Why The Price Of Local Rice May Not Come Down- Economists

The price of locally manufactured rice which is now between N17,000-N23,000 per bag following the recent border closure may not come down soon contrary to the position of the Governor of Central Bank, Godwin Emefiele, according to economists who spoke to THE WHISTLER.

The CBN governor had on Tuesday during the Monetary Policy Committee (MPC) meeting said the increase in the prices of rice and other food commodities is reactionary and that prices would fall in the short run.

But some economists who spoke with this website said the price increase occasioned by the border closure may not fall unless domestic supply is increased to meet demand.

Aminu Usman, an economist and Dean, Faculty of Social Science, Kaduna State University, agreed with the CBN stance that the prices of rice and other food items were reactionary to shortages in supply as a result of the border closure.

However, Usman believes the reactionary price increase may be sustained if supply is not improved.


“It is reactionary when it comes to the prices of rice and other food items, however it could be sustained or could be on a continuous bases because of shortage in supply linked to ban on importation.”

He stressed that the only condition that can make the prices of those commodities especially rice to fall in the long run is when the supply is adequate enough to meet the excessive demand currently experienced.

According to him, “If domestic supply still cannot meet domestic demand in the long run prices of local commodities will remain screwed upwards.”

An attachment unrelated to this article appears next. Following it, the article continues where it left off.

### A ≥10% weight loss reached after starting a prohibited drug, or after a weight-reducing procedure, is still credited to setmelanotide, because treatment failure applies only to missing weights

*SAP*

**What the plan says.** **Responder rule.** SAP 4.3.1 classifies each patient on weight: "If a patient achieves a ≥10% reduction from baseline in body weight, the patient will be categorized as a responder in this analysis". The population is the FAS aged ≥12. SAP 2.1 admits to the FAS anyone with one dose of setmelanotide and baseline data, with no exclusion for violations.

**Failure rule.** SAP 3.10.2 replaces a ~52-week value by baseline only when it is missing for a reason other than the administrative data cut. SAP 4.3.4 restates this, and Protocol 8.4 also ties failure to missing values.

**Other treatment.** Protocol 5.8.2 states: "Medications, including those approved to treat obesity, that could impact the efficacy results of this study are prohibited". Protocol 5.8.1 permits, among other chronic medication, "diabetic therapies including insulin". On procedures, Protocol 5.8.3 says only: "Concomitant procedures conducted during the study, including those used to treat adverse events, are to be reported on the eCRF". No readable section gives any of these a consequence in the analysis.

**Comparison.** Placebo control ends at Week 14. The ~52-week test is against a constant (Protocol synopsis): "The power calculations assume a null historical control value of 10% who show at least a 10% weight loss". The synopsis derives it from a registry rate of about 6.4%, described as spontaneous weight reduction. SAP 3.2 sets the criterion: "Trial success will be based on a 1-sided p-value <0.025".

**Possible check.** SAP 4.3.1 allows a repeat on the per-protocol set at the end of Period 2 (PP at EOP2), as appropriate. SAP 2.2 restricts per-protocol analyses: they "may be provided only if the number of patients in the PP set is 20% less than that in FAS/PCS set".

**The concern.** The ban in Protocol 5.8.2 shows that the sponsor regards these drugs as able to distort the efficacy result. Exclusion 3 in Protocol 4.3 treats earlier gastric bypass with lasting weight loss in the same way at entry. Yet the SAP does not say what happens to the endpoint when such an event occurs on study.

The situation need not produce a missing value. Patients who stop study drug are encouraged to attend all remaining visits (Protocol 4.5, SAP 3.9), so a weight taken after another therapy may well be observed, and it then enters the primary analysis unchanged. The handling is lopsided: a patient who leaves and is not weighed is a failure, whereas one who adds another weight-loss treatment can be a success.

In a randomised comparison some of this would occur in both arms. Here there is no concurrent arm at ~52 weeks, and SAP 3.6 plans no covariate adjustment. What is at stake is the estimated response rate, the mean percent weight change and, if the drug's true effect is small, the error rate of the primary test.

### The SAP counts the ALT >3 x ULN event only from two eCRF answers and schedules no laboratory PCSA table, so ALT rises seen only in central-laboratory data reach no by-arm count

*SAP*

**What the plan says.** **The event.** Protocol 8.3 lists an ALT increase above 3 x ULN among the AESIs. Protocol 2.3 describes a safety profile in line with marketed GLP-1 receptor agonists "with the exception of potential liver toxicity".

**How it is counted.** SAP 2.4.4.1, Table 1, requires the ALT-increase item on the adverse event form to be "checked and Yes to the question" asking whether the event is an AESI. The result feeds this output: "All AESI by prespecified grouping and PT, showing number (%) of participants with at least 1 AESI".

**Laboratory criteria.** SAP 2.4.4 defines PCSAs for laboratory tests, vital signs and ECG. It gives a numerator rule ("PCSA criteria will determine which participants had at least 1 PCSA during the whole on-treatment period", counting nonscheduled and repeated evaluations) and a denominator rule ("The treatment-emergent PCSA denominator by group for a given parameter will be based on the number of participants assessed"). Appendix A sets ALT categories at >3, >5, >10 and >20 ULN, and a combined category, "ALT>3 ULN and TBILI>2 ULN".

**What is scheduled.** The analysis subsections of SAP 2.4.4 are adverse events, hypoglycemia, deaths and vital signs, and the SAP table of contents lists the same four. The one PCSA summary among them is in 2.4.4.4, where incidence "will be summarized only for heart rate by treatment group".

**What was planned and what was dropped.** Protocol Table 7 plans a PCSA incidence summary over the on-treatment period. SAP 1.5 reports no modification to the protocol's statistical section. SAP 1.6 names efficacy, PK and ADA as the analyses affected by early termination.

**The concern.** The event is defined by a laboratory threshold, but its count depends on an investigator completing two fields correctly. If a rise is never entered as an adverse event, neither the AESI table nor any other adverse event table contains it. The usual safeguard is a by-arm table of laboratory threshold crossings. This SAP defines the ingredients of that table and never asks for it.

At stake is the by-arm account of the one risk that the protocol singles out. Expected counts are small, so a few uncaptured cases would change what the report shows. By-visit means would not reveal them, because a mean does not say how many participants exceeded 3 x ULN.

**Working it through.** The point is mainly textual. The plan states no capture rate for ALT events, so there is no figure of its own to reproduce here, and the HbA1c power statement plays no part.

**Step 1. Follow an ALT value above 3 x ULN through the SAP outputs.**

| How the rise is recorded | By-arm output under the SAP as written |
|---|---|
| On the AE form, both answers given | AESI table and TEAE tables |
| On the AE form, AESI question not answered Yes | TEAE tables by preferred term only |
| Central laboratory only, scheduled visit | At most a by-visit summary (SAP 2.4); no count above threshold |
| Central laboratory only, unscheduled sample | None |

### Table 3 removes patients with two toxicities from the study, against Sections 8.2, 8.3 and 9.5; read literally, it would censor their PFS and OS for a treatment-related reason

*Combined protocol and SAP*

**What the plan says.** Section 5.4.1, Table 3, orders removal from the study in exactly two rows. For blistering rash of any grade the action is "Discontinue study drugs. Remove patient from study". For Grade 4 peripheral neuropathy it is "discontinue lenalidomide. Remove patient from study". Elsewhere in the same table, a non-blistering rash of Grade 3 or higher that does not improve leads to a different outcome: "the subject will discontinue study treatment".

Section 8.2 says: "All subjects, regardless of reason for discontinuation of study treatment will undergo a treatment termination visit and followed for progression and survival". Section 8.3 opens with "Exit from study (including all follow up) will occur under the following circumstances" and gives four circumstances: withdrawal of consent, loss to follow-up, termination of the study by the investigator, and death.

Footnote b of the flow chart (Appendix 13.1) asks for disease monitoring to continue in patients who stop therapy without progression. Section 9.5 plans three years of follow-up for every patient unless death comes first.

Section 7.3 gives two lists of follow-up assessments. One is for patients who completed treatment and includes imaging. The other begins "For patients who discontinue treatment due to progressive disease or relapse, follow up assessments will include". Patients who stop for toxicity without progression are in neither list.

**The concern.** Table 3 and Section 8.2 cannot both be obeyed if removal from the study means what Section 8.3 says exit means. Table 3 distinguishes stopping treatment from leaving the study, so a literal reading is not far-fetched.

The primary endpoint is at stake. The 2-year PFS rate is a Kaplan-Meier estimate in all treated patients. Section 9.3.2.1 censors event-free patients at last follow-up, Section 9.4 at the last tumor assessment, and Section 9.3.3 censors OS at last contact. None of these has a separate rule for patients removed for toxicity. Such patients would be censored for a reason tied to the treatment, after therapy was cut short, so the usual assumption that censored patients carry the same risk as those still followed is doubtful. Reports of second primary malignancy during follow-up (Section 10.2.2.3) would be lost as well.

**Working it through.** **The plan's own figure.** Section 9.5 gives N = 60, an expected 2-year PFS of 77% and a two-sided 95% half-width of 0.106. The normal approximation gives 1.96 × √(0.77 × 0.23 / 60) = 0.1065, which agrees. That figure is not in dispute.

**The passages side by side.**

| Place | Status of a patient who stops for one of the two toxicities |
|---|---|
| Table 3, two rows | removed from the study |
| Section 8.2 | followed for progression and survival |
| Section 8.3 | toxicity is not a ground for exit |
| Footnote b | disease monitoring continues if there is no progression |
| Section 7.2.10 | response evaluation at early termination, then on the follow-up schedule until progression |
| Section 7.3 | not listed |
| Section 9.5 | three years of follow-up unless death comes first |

Usman went further to say that inflation in the country often starts in response to availability of affected goods as a response to policy, however, the price according to him does not fall back to normal in the long run.

“The problem with inflation in Nigeria is that it usually starts as reactionary, but it tends to be a continuous one, take for instance the government ban on the importation of rice led to the jump in the price of rice; we assume it is a reaction to supply.”


He further blamed the inability of local producers to increase production output as the reason for increase and fluctuations in prices of goods in the local market.

“That is why prices of local varieties are unstable, always experiencing increase- a reaction to the ability of local producers to also meet up market demand.” Usman said.

Speaking in the same vein, Peter Njiforti, a professor of Economics at the Ahmadu Bello University, Zaria also admitted that the local rice market reacted to the border closure, adding that in the short run the policy will have a negative impact based on the shortfall in supply of the affected commodities, especially rice.

He also expressed concern over the inability of local manufacturers to meet up with market demand as it is a vital tool to curb the price inflation in the long run.

“The closure of the border has its pros and cons. In the short run the negative may outweigh the positive and in the long run the positive aspect is likely to outweigh the negative.

“The supply of some of the things needed might not be available, so prices reacted to the shortage, for example the case of local rice.” Njiforti said.

Njiforti stressed that demand for local rice increased because the old stock available and the supplies smuggled through the borders which are sold at very high rate could not meet market demand.

According to him, the increment in the price of local rice is a result of the increased demand of the public, “because the few foreign rice available and the few smuggled into the country are at very high cost, so consumers have no choice than to opt for local rice which is relatively cheaper.”

He added that the border closer is an avenue for local manufacturers, farmers and other stake holders to exploit opportunities for economic expansion.


“This may serve as incentive to agents that are involved in that line of economic activities like rice farmers, processors and the rest.” He said.

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